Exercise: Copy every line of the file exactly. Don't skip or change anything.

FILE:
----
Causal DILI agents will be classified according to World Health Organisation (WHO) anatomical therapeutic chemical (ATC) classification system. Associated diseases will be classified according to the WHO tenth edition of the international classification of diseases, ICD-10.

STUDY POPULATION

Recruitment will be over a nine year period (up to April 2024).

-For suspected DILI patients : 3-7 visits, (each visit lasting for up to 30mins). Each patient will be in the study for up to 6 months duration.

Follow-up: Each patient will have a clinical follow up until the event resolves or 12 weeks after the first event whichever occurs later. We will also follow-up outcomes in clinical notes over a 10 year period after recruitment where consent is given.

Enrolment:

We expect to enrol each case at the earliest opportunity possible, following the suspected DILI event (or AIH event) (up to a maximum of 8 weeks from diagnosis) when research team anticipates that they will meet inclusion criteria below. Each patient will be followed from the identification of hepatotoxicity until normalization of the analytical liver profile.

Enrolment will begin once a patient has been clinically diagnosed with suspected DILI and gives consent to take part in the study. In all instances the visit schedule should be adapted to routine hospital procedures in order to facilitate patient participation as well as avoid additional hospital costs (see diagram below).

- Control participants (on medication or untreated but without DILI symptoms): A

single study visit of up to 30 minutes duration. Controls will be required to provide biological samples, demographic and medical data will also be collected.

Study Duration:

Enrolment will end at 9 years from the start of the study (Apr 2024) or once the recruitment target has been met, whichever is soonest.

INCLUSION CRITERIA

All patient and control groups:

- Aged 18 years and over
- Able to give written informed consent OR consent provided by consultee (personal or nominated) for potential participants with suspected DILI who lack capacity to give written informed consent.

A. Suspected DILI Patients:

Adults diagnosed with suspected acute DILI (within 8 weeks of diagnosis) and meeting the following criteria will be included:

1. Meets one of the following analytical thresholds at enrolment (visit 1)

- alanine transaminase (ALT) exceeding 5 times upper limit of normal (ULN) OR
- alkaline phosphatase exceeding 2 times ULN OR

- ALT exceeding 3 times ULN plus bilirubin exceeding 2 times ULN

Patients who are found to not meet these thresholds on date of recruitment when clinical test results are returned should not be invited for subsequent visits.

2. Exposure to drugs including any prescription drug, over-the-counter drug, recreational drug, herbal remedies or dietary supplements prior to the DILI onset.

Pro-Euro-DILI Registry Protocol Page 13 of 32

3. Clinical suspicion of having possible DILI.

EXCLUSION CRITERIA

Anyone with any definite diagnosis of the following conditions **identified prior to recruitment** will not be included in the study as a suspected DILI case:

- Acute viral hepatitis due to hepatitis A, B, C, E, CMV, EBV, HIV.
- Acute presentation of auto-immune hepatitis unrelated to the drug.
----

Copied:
Causal DILI agents will be classified according to World Health Organisation (WHO) anatomical therapeutic chemical (ATC) classification system. Associated diseases will be classified according to the WHO tenth edition of the international classification of diseases, ICD-10.

STUDY POPULATION

Recruitment will be over a nine year period (up to April 2024).

-For suspected DILI patients : 3-7 visits, (each visit lasting for up to 30mins). Each patient will be in the study for up to 6 months duration.

Follow-up: Each patient will have a clinical follow up until the event resolves or 12 weeks after the first event whichever occurs later. We will also follow-up outcomes in clinical notes over a 10 year period after recruitment where consent is given.

Enrolment:

We expect to enrol each case at the earliest opportunity possible, following the suspected DILI event (or AIH event) (up to a maximum of 8 weeks from diagnosis) when research team anticipates that they will meet inclusion criteria below. Each patient will be followed from the identification of hepatotoxicity until normalization of the analytical liver profile.

Enrolment will begin once a patient has been clinically diagnosed with suspected DILI and gives consent to take part in the study. In all instances the visit schedule should be adapted to routine hospital procedures in order to facilitate patient participation as well as avoid additional hospital costs (see diagram below).

- Control participants (on medication or untreated but without DILI symptoms): A

single study visit of up to 30 minutes duration. Controls will be required to provide biological samples, demographic and medical data will also be collected.

Study Duration:

Enrolment will end at 9 years from the start of the study (Apr 2024) or once the recruitment target has been met, whichever is soonest.

INCLUSION CRITERIA

All patient and control groups:

- Aged 18 years and over
- Able to give written informed consent OR consent provided by consultee (personal or nominated) for potential participants with suspected DILI who lack capacity to give written informed consent.

A. Suspected DILI Patients:

Adults diagnosed with suspected acute DILI (within 8 weeks of diagnosis) and meeting the following criteria will be included:

1. Meets one of the following analytical thresholds at enrolment (visit 1)

- alanine transaminase (ALT) exceeding 5 times upper limit of normal (ULN) OR
- alkaline phosphatase exceeding 2 times ULN OR

- ALT exceeding 3 times ULN plus bilirubin exceeding 2 times ULN

Patients who are found to not meet these thresholds on date of recruitment when clinical test results are returned should not be invited for subsequent visits.

2. Exposure to drugs including any prescription drug, over-the-counter drug, recreational drug, herbal remedies or dietary supplements prior to the DILI onset.

Pro-Euro-DILI Registry Protocol Page 13 of 32

3. Clinical suspicion of having possible DILI.

EXCLUSION CRITERIA

Anyone with any definite diagnosis of the following conditions **identified prior to recruitment** will not be included in the study as a suspected DILI case:

- Acute viral hepatitis due to hepatitis A, B, C, E, CMV, EBV, HIV.
- Acute presentation of auto-immune hepatitis unrelated to the drug.